Preached at Hope UCC on Easter Sunday, 2013…
One of the best things about Easter Sunday is that is the one day in our sometimes more straight-laced churches where a call and response is not just acceptable but expected. So if I say “Christ is risen”, then you say “He is risen indeed!” And then we can all shout Alleluia and Amen and smile huge smiles and even sometimes throw our hands up in the air and everybody is perfectly fine with it.
But I wonder if we often don’t actually think about the words we say. We just say them. And what I mean is that to say, or even shout that someone is risen from the dead is actually just plain odd and maybe even a little grotesque. Think about it. If we replaced the word Jesus in that sentence and said instead “John Doe is risen indeed” and we meant that our neighbor down the street named John had actually risen from the dead, in today’s society our first thought would not be happiness. Instead our first thought would be either “Lock all the doors John is now a zombie!”, a la The Walking Dead, or “Get the wooden stakes out, John is now a vampire.” Let’s face it: in Jesus’ time, as in our time now, saying someone has been raised from the dead is at least unexpected news and it could even be a little bit terrifying. People die and we may talk about then having gone on to a better place and we pray that we get to be with them again some day, but we don’t talk about them coming out of their graves, with their wounds still visible, and having a chat in the garden with us.
But somehow this story of an empty tomb, this story of Jesus’ resurrection, is different for us. This story we think we know, and so we celebrate it instead of bolting the doors. This story is familiar, maybe sometimes too familiar so that it no longer really surprises us. Growing up I was told that this story is about what happens to us after we die. Now because Jesus has conquered death, if we believe in Jesus then we have too. Because of Jesus’ death and resurrection our sins are forgiven, we now have eternal life and when we die we will go to heaven. Story told and reasoned out and done. Blow the trumpet, shout alleluia, be sure to join us for brunch, and don’t forget to pick up your lilies on your way out the door as you go on to the rest of your week. We got this!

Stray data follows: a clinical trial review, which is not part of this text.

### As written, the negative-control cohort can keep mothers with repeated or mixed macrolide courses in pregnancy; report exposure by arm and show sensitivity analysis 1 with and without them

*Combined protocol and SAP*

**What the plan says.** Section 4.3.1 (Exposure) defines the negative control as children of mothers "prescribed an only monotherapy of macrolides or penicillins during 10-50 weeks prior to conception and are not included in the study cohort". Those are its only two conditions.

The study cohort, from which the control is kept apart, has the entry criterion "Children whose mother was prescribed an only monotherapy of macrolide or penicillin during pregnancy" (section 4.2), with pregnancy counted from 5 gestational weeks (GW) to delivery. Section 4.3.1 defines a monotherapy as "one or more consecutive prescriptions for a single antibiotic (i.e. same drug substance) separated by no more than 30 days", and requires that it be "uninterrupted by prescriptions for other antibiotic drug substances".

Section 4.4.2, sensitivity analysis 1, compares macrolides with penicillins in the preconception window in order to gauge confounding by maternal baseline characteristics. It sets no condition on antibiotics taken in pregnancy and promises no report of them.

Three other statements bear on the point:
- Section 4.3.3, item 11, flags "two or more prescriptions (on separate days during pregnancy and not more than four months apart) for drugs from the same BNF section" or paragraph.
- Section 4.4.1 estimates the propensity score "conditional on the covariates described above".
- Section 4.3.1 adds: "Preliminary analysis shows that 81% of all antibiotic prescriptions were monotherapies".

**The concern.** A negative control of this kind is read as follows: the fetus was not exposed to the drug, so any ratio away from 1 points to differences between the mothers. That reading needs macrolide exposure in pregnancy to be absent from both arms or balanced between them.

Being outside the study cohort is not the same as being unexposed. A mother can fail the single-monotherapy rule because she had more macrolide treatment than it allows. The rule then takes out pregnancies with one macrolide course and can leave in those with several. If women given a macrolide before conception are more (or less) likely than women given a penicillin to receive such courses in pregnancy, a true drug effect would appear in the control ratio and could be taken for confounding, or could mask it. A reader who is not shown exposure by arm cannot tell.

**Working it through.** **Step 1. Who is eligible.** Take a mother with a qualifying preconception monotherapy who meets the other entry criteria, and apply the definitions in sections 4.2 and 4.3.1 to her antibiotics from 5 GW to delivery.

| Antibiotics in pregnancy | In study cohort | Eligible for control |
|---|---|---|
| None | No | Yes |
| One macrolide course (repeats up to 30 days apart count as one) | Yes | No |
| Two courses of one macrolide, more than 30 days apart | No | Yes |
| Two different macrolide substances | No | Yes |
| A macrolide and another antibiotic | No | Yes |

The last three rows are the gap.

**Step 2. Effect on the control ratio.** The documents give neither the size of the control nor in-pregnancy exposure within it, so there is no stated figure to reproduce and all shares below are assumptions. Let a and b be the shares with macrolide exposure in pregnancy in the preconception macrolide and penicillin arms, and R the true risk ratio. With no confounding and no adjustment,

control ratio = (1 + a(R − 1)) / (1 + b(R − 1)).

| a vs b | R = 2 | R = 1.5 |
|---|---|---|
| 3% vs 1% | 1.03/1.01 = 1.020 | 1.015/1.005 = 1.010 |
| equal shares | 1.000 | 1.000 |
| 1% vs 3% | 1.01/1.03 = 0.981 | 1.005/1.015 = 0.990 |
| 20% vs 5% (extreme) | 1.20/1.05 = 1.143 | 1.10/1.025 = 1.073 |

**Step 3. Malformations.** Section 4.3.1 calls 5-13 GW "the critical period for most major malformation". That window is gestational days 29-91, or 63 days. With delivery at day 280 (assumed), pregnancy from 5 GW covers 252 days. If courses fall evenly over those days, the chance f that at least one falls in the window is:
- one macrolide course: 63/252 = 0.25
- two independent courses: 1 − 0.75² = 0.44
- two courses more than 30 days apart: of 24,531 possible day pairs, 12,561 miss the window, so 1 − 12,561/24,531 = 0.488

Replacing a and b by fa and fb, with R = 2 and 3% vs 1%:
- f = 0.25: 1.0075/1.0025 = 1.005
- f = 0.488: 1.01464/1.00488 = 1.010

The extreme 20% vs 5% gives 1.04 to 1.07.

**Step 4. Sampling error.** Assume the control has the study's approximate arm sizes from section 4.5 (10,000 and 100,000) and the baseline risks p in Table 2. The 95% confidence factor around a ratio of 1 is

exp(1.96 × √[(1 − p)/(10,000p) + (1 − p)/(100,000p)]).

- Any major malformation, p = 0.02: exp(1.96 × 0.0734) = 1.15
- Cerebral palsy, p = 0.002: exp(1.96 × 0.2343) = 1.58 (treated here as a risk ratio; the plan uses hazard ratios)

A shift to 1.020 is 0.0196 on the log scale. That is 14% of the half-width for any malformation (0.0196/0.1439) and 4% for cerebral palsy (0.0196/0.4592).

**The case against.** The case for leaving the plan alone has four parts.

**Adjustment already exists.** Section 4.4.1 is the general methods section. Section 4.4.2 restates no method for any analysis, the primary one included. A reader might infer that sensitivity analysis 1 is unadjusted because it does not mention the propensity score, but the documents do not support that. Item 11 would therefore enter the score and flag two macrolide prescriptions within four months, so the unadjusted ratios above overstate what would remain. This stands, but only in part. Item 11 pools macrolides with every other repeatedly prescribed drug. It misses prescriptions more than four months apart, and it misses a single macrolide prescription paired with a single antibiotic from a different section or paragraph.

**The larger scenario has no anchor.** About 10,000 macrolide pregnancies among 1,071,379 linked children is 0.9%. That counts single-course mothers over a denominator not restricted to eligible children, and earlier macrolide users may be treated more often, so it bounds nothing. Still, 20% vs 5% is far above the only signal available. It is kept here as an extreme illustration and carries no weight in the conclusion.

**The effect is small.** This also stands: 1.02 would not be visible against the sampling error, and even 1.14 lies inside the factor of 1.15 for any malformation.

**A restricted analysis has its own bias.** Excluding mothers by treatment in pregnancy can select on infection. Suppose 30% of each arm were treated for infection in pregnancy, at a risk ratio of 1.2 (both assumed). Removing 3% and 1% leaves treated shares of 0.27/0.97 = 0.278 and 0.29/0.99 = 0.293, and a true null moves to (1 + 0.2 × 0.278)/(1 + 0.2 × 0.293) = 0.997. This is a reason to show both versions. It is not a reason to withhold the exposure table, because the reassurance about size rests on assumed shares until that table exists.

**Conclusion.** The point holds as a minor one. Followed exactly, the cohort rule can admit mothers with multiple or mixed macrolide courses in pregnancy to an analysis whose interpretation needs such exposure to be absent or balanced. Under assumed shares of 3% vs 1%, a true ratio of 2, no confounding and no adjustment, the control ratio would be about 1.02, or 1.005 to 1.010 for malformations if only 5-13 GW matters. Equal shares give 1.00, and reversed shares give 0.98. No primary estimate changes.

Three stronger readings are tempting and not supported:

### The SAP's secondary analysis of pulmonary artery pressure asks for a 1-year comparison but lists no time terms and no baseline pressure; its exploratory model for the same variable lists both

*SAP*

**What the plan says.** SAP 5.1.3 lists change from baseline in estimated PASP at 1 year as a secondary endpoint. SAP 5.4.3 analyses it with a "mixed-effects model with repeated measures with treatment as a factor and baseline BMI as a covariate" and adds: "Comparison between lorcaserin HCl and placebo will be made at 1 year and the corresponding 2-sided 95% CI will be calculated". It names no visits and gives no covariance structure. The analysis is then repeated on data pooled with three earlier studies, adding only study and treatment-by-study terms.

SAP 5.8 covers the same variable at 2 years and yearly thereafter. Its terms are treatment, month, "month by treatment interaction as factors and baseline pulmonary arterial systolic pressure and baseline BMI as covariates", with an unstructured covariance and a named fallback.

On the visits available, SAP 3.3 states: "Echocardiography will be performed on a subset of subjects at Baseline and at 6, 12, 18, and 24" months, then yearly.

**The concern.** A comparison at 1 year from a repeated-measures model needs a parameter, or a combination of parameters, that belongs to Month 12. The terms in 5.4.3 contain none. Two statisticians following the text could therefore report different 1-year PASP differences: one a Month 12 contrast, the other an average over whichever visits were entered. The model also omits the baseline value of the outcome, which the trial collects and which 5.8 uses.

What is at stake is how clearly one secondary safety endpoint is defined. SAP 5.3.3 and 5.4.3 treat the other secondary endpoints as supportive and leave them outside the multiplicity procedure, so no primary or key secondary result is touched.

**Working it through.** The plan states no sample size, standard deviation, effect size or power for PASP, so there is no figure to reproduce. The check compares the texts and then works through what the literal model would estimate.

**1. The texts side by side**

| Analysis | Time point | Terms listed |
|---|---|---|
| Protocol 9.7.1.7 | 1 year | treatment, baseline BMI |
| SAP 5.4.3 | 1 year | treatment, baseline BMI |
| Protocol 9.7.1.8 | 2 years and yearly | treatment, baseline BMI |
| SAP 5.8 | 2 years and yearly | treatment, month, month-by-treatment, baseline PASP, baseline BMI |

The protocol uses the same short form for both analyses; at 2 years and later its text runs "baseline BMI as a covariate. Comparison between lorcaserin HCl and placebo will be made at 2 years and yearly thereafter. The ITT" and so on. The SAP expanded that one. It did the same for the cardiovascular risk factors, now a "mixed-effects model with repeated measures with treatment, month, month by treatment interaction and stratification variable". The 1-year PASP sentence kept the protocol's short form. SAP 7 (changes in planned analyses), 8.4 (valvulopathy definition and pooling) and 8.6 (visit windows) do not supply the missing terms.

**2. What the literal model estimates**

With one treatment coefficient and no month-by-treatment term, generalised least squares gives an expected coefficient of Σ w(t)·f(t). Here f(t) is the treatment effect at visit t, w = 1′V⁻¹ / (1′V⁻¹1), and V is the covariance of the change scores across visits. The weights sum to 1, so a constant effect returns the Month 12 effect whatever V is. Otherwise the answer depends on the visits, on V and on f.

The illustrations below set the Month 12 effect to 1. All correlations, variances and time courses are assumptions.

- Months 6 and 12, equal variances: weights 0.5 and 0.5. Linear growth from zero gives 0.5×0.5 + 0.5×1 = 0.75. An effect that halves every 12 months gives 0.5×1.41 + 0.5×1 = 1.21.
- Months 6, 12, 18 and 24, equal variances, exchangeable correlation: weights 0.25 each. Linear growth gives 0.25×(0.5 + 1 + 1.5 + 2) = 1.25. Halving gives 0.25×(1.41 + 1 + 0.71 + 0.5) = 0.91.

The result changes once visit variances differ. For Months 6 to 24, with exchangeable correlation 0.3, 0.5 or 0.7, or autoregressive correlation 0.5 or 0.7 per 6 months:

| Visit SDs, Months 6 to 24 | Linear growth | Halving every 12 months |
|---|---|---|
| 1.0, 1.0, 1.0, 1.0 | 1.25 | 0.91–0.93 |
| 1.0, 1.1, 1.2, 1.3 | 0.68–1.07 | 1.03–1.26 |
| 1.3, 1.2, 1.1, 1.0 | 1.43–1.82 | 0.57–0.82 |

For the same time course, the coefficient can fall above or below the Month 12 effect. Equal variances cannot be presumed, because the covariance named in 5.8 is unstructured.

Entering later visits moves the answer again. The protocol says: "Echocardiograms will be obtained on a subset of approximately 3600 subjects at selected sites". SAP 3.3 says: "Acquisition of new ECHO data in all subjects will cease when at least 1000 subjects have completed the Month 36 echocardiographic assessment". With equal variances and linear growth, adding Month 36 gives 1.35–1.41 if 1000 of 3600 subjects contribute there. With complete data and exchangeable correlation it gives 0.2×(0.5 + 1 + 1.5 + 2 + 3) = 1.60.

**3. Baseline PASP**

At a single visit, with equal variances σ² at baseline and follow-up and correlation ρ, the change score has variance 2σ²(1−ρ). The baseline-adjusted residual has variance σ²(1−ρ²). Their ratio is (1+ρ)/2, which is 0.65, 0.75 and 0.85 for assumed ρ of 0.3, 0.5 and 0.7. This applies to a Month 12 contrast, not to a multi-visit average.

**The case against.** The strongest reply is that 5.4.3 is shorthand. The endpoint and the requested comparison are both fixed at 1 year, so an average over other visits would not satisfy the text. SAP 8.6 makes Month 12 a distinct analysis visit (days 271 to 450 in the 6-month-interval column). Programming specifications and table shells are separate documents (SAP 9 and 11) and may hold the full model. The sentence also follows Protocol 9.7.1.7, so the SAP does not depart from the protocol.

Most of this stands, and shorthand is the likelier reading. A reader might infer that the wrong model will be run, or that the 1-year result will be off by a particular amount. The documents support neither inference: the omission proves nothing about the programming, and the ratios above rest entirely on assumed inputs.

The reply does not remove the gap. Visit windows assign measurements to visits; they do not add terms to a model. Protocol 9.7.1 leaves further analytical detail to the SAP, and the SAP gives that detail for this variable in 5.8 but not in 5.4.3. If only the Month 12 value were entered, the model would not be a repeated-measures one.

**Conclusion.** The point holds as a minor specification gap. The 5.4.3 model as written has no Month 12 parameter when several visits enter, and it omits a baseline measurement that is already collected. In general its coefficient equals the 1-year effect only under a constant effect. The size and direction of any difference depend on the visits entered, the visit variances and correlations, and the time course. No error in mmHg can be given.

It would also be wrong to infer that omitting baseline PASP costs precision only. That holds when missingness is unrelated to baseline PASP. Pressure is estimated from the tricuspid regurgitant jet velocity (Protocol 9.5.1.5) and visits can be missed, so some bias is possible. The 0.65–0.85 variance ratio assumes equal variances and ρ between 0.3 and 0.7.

But what if we’ve tamed this story so much that we fail to see why it really matters? What if Jesus’ resurrection isn’t about a heaven some light years away, but this world in the here and now that is in desperate need of resurrection and redemption? What if the real reason we numb ourselves to this story is that we desperately need a resurrection but are afraid to hope that one is truly possible? What if Jesus’ resurrection isn’t as much about how we die as how we live?
“The real question is not whether life exists after death. The real question is are you alive before death.” I actually think they are both wonderful questions. But it is the second question that stops me in my tracks. Am I alive now? What does it mean to be alive? Because if I am honest I can admit that sometimes I am breathing, but I am not fully alive. Sometimes I make decisions that lead to numbness and darkness, because it is easier. Sometimes I don’t just ask that God take this cup from me, I demand it and I throw a tantrum if it isn’t. Sometimes I choose death-in-life. Sometimes we all do.
Given all that, I might be tempted to give up. Am I alive before death? Sometimes. Does it really matter? What is the difference anyway? What does my one little life matter? This world is a disaster area, always has been and always will be. Does God even care? And in the midst of that pit of doubt, that apathy that often makes us numb, the terror that the world really is falling apart at the seams, God whispers in my ear, “Christ is risen” and then I know yes, God cares far more than I can imagine.